Corporate Law for Good People

46 Pages Posted: 17 Jan 2020 Last revised: 23 Feb 2020

See all articles by Yuval Feldman

Yuval Feldman

Bar-Ilan University - Faculty of Law

Adi Libson

Bar-Ilan University - Faculty of Law; Van-Leer Institute

Gideon Parchomovsky

University of Pennsylvania Law School

Date Written: January 1, 2020

Abstract

This article offers a novel analysis of the field of corporate governance by viewing it through the lens of behavioral ethics. It calls for both shifting the focus of corporate governance to a new set of loci of potential corporate wrongdoing and adding new tools to the corporate governance arsenal. The behavioral ethics scholarship emphasizes the large share of wrongdoing generated by "good people" whose intention is to act ethically. Their wrongdoing stems from "bounded ethicality" -- various cognitive and motivational processes that lead to biased decisions that seem legitimate. In the legal domain, corporate law provides the most fertile ground for the application of behavioral ethics since it encapsulates many of the features that the behavioral ethics literature found to confound the ethical judgment of good people, such as agency, group decisions, victim remoteness, vague directives and subtle conflict of interests.

Bounded ethicality suggests a view of corporate law that is dramatically different than that portrayed by traditional legal and economic theorists. Not only does it suggest that wrongdoing can be committed by well-intentioned people who wish to do right, but also that the biases they display call for a radically different set of legal interventions than those advocated by standard economic theory. If standard theorizing views corporate agents as self-interest maximizers, bounded rationality perceives them as actors with varied and nuanced motivations that could benefit from subtle legal reforms.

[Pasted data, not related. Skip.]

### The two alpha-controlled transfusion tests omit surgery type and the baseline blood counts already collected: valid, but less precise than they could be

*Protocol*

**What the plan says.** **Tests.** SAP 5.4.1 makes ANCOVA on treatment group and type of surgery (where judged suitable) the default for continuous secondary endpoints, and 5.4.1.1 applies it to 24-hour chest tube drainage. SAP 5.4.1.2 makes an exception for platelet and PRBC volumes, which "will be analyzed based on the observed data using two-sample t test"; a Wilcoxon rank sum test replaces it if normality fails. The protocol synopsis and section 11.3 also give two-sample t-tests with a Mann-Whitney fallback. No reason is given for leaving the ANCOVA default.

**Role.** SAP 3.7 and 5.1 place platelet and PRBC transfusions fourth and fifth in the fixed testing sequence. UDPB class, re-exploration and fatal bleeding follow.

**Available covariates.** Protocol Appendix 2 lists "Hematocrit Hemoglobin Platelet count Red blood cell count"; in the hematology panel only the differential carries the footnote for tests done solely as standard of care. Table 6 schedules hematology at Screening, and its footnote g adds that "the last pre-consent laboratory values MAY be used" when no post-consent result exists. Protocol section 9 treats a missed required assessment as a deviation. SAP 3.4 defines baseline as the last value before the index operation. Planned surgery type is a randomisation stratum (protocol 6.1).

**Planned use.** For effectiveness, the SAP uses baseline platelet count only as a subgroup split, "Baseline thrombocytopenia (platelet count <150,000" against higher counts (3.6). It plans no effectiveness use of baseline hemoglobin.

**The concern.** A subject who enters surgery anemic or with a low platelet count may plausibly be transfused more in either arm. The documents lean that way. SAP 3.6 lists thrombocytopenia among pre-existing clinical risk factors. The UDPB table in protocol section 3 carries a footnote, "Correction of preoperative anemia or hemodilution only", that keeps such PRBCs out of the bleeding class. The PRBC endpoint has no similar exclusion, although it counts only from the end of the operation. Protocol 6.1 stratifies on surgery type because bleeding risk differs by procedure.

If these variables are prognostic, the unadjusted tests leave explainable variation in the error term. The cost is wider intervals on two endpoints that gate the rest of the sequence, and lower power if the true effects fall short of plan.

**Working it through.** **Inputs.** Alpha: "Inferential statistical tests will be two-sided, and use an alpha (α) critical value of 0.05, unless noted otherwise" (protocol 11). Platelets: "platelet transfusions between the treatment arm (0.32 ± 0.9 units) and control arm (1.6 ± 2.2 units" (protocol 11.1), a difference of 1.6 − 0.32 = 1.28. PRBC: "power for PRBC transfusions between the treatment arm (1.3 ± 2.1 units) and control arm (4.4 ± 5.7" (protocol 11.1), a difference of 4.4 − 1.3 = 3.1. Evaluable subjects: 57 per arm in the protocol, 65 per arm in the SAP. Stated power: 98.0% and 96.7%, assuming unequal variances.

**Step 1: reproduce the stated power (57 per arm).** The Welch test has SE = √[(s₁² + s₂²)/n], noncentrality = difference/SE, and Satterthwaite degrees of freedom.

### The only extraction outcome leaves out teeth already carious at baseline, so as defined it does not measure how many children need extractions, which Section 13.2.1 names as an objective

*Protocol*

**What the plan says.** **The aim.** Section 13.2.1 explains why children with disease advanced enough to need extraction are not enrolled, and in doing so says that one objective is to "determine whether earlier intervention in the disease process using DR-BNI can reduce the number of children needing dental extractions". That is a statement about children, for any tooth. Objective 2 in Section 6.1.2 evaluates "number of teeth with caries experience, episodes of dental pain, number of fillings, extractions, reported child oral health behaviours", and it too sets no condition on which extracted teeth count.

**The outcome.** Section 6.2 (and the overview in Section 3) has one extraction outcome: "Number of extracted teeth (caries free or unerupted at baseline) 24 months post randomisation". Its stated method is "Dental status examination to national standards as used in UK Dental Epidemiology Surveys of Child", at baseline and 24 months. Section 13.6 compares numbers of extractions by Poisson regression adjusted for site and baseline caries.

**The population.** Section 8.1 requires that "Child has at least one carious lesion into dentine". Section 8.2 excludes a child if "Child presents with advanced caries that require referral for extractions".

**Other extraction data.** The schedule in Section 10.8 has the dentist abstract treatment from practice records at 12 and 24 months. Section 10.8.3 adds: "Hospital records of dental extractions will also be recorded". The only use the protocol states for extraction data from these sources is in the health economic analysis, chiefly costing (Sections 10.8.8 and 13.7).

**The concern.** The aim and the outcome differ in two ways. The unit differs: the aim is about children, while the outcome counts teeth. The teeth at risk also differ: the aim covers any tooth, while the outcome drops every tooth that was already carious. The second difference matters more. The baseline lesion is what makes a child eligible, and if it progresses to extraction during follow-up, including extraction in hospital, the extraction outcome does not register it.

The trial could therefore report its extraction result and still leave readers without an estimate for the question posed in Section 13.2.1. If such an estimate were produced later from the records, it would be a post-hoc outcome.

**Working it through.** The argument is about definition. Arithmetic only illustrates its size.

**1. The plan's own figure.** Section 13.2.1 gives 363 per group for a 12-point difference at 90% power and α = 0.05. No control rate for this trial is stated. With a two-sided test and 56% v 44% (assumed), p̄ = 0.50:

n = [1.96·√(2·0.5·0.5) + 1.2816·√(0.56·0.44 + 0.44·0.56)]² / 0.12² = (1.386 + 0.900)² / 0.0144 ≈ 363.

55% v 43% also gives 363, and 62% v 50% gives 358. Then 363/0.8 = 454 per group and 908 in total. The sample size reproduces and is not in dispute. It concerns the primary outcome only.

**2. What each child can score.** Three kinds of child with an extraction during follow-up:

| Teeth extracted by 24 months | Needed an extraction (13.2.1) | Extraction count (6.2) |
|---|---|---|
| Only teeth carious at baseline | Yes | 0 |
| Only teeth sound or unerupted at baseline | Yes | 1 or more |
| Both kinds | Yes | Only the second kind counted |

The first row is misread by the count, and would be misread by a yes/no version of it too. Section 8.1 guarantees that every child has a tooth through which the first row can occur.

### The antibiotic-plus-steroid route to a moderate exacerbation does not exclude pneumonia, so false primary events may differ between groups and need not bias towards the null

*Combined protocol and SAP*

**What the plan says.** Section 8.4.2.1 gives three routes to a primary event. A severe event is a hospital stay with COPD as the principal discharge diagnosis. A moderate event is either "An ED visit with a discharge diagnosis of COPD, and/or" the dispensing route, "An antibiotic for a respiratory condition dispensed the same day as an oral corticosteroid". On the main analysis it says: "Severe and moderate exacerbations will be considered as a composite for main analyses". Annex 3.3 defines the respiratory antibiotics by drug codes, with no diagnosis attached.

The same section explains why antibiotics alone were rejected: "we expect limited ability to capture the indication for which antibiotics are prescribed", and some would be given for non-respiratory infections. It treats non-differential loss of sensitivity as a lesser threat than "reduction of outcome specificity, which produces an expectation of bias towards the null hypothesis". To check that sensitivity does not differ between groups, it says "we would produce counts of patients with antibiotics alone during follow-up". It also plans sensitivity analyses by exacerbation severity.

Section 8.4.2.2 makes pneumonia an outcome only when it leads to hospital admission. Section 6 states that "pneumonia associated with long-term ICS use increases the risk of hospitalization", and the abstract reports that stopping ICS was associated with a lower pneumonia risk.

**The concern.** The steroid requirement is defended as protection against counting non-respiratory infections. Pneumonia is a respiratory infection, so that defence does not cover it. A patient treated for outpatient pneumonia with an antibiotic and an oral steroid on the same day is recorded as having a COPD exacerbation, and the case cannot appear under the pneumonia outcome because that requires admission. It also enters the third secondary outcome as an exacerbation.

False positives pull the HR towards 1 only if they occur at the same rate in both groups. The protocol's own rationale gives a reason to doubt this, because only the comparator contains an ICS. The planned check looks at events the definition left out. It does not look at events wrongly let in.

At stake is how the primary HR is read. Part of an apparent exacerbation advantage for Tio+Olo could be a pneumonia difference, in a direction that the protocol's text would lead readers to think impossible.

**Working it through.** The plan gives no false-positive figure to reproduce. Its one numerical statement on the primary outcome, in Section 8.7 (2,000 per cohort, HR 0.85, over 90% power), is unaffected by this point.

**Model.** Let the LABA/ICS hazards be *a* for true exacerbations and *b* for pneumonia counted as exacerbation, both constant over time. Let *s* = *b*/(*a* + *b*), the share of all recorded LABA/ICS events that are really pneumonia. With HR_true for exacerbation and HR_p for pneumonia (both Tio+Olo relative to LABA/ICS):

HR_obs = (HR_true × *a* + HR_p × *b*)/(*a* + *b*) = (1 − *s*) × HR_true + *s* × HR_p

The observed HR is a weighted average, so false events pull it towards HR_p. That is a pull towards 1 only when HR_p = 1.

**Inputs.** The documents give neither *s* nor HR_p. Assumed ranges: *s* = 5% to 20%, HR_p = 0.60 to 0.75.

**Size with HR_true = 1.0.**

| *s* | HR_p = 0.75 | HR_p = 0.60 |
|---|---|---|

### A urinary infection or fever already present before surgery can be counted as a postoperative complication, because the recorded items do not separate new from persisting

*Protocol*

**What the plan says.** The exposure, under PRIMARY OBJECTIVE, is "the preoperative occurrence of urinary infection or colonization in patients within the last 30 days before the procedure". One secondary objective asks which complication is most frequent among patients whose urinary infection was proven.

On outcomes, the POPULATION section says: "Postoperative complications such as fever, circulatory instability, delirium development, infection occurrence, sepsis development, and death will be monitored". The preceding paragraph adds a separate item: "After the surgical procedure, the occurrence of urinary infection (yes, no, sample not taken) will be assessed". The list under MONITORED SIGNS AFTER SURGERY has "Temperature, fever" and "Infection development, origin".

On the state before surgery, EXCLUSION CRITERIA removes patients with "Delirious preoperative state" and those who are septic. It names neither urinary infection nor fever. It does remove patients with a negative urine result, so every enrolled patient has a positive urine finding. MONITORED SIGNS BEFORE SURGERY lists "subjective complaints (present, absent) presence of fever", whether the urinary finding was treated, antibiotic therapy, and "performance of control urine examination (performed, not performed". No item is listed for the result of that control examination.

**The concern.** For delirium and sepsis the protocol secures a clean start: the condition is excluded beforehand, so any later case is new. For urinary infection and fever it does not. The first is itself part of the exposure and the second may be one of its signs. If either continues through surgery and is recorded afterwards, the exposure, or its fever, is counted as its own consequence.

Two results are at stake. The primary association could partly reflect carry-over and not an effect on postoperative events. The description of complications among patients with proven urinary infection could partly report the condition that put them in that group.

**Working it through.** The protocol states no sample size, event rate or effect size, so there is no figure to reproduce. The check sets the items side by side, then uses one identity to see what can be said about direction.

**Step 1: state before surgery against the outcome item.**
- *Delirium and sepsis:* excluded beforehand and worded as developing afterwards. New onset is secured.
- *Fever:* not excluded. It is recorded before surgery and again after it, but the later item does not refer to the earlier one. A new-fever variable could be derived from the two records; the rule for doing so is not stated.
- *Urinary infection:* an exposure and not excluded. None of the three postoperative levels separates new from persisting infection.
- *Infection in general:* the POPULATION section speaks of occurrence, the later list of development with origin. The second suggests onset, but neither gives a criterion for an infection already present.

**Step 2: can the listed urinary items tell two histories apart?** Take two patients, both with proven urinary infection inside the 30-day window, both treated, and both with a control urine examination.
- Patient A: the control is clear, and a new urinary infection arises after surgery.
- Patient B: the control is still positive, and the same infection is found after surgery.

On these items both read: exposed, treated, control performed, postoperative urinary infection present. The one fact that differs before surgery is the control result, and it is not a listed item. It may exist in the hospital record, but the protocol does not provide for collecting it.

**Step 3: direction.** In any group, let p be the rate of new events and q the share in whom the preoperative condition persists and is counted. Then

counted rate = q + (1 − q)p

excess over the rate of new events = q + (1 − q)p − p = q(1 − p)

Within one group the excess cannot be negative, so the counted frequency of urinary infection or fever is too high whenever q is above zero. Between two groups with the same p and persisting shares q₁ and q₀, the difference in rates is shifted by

This Article's assessment of corporate governance through the behavioral ethical lens proceeds in three stages. First, it exposes potential wrongdoing by good people that conventional corporate governance does not address. Second, it suggests novel corporate governance interventions supported by behavioral ethics to address wrongdoing by good people. Third, it identifies existing interventions that according to behavioral ethics analysis may generate unintended adverse effects on the behavior of well-meaning corporate officers and exacerbate wrongdoing instead of mitigating it. As we will show bounded ethicality has important implications for a wide range of topics in corporate governance, such as board structure, independent directors, regulation of institutional investors and proxy advisory firms, the business judgment rule, and corporate and intra-board liability.

Keywords: corporate governance, behavioral ethics, behavioral economics, business judgment rule, self-concept maintenance, omission bias, independent directors, institutional investors

JEL Classification: D23, D90, D91, G30, G32, G34, G38, J33, K22, K42, L20, L22 M14

Suggested Citation

Feldman, Yuval and Libson, Adi and Parchomovsky, Gideon, Corporate Law for Good People (January 1, 2020). Northwestern University Law Review, Vol. 115, 2020, Bar Ilan University Faculty of Law Research Paper No. 20-03, Available at SSRN: https://ssrn.com/abstract=3512377 or http://dx.doi.org/10.2139/ssrn.3512377

Yuval Feldman

Bar-Ilan University - Faculty of Law ( email )

Faculty of Law
Ramat Gan, 52900
Israel

Adi Libson (Contact Author)

Bar-Ilan University - Faculty of Law ( email )

Faculty of Law
Ramat Gan, 52900
Israel
97225631156 (Phone)

Van-Leer Institute ( email )

43 Jabotinsky Street
POB 4070
Jerusalem, 91040
Israel
9725631156 (Phone)

Gideon Parchomovsky

University of Pennsylvania Law School ( email )

3501 Sansom Street
Philadelphia, PA 19104
United States
215-898-1603 (Phone)

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